12. The apparatus of claim 11 wherein the power controller includes means for:
determining a user performance value for each of the data channels for each of a plurality of pilot transmission power values;
selecting a pilot transmission power value to use with the pilot information as a function, at least in part, of the plurality of corresponding user performance values.
13. The apparatus of claim 12 wherein the user performance value comprises a signal to interference plus noise value.
14. The apparatus of claim 11 wherein the apparatus comprises a portable wireless communication device.
15. A method of determining power transmission value for multiple data channels multiplexed with a pilot channel from a user, the method comprising the steps of:
providing a portable wireless communication device;
providing a plurality of code division multiple access data channels;
providing a code division multiple access control channel having pilot information;
at the portable wireless communication device, determining a user performance value for each of a plurality of pilot transmission power values according to
Q m = i = 1 l w i β m K i ( β m K i + 1 ) ( β m + 1 )
where βm is the m-th pilot transmission power value, Kj is the number of rate-matched bits per power control group used for data service i, wi is the weight given to data service i, and N is the total number of data services;
at the portable wireless communication device, selecting a selected pilot transmission power value βm to use with the pilot information as a function, at least in part, of the plurality of determined corresponding performance values.
Description
TECHNICAL FIELD

This invention relates generally to wireless communication systems and more particularly to pilot information as used in such systems

BACKGROUND

Wireless communication systems that use pilot information are well known in the art. Pilot information generally serves to facilitate an assessment of the wireless channel by a receiving party. By providing pilot information having known characteristics, a receiver can utilize its knowledge of the differences (such as amplitude and phase differences) between the pilot information as it should have been received and the pilot information as it was received to ascertain and compensate for alterations that were occasioned by the channel to thereby promote a more accurate recovery of other information as was also received by the receiver via that channel. Pilot information can also be used to effect other purposes as well.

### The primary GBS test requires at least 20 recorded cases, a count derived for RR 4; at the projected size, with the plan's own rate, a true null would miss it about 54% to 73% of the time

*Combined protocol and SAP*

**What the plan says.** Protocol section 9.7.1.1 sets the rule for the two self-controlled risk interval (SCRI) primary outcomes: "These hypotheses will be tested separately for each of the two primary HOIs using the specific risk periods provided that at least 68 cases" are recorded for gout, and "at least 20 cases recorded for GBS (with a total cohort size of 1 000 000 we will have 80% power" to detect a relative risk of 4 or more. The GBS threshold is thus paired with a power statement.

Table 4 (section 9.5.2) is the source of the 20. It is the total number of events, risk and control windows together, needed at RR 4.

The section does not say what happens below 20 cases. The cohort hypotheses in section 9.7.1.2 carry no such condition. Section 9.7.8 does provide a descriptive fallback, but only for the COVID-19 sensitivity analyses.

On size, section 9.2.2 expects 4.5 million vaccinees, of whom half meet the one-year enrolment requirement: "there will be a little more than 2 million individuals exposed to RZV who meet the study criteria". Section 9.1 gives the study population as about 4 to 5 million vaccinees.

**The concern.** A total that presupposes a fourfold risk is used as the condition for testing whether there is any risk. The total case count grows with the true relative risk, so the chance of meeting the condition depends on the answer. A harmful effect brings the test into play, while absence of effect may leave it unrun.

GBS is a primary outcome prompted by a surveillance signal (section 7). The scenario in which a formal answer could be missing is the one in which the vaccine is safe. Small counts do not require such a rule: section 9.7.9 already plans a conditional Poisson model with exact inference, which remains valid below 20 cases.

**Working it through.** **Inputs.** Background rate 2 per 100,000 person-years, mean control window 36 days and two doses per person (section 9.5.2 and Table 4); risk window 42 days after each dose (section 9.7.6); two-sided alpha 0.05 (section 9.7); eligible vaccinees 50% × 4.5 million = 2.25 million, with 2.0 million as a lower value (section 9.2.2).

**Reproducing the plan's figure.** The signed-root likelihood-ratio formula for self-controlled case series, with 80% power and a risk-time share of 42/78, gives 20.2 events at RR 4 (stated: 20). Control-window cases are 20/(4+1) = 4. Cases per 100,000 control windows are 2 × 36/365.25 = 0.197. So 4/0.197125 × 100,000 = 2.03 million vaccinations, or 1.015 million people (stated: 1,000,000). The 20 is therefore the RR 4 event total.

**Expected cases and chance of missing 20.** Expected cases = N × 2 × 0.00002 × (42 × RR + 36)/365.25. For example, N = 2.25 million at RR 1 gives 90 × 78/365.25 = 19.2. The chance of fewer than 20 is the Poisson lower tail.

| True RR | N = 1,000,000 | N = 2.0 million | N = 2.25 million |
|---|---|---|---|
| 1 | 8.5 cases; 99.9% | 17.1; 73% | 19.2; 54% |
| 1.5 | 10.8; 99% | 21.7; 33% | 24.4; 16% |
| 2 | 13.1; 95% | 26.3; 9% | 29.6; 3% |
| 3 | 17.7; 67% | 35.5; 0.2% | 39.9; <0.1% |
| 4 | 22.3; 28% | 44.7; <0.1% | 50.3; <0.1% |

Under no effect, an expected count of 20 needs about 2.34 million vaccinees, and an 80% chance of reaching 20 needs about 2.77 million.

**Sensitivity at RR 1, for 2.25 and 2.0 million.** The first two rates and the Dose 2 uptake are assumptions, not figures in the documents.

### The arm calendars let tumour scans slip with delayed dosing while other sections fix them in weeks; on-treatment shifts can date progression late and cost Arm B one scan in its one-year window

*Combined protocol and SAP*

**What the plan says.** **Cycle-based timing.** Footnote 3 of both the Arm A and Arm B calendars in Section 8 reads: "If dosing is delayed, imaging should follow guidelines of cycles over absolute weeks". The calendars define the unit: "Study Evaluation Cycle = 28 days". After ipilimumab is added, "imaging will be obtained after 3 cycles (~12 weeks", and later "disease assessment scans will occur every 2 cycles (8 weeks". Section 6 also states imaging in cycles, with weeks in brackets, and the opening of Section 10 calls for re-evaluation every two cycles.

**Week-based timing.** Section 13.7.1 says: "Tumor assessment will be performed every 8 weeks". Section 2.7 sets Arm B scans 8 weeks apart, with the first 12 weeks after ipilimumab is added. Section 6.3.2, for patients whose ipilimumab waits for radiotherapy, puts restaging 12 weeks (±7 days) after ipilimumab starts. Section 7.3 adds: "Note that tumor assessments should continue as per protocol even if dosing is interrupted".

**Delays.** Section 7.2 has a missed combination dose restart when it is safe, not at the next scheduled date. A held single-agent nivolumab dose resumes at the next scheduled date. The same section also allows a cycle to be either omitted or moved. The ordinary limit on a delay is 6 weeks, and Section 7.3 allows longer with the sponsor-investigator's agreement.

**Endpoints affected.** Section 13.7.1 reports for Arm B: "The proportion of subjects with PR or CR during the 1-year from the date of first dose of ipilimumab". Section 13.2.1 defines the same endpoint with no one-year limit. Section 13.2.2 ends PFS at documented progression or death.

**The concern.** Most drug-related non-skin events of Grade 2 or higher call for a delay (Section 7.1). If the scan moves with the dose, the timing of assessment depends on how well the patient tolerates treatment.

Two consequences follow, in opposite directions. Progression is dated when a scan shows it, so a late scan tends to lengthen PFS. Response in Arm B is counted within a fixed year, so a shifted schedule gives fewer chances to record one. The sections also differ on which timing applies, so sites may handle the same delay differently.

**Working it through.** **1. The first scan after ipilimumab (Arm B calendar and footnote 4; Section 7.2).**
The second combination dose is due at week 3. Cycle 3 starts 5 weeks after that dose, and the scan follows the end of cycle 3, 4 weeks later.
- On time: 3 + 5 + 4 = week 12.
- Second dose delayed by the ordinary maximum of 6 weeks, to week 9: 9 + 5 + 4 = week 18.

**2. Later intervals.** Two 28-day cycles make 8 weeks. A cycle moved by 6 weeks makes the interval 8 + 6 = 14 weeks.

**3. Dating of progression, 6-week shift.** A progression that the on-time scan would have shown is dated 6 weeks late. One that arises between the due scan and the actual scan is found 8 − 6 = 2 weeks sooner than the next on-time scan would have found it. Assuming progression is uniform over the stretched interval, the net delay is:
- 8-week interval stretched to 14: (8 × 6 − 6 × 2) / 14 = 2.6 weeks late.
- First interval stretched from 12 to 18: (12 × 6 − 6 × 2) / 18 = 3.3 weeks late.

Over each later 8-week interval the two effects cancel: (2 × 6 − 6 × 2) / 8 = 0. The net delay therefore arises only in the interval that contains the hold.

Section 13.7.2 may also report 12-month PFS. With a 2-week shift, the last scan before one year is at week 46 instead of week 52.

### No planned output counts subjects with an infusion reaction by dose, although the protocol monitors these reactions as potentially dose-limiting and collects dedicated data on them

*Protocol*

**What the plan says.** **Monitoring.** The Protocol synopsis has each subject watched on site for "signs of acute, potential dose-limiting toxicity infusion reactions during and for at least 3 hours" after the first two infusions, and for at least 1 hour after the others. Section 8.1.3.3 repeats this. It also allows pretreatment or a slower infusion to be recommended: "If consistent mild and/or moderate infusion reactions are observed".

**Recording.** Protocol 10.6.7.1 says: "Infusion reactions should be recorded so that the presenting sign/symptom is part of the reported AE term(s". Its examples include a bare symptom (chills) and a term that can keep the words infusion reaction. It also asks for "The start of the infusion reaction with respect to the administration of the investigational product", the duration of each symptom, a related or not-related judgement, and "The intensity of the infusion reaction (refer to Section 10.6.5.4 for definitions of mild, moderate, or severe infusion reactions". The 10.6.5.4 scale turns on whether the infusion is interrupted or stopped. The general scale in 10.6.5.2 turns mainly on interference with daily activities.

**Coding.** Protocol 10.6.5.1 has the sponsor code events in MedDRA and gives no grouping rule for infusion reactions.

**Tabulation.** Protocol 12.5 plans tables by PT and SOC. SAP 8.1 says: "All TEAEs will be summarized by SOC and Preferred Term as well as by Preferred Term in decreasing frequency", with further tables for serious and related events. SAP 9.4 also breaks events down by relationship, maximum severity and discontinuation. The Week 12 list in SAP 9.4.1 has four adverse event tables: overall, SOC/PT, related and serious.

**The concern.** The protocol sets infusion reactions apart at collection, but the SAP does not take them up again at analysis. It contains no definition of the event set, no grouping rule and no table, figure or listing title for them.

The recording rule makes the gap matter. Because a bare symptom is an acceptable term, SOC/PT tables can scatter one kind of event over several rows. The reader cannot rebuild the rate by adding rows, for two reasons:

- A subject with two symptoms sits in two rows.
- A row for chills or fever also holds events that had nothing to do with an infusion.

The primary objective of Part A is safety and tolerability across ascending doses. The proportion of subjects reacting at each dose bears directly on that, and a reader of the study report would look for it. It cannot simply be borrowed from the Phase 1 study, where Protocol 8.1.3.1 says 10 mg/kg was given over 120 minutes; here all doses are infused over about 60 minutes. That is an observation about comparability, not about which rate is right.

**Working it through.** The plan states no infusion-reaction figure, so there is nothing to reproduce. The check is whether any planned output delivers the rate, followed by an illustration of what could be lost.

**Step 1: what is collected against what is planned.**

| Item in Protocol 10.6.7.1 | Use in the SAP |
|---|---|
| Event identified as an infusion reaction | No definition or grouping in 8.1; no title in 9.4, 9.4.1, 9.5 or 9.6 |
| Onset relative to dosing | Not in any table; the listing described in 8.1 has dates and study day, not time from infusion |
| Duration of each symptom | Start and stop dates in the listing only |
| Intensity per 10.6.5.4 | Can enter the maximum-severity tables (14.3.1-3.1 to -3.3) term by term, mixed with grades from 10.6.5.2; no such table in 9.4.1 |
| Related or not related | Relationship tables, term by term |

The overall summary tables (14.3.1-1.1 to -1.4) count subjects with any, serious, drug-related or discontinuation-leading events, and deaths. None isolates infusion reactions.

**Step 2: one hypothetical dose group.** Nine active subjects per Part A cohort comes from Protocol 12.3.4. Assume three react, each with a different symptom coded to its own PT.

Unfortunately, there are a variety of trade-offs that are ordinarily accepted when combining pilot information with a user payload. Such trade-offs, in various ways, usually impact the usable bandwidth or user payload throughput capacity of the channel. For example, in a code division multiplexed wireless communication system that makes use of orthogonal variable spreading factor codes to permit differentiation of a number of data channels, a control channel that includes pilot information will also have, or share, such a code. Within the context of such a system, this means that some portion of overall available power must be allocated for the control channel/pilot information. When less power than is necessary at any given moment is used to support the pilot information, however, user information throughput capacity is negatively impacted.

Conversely, of course, the opposite can also occur. More power may be accorded the pilot information than is necessary to overcome the present vagaries of the channel. As a result, less power is available for the user payload and this again can lead to a diminution of the receiver's ability to properly decode the user payload.

One prior art approach relies upon a simulated study of a channel for a given set of conditions (such as, for example, a given data rate and service overhead for the data payload). Running the simulation develops a set of corresponding gain factors to be used with the data/control channel. By providing these results in a look-up table, the gain factor as corresponds to a given data rate and service can then be recovered and used during ordinary operations. One significant drawback of this approach is that this technique does nothing to assist a wireless communication unit that must use, for whatever reason, a data rate that is not represented in the look-up table. Since new data rates are a common and frequent occurrence, this constitutes a considerable obstacle to effective use.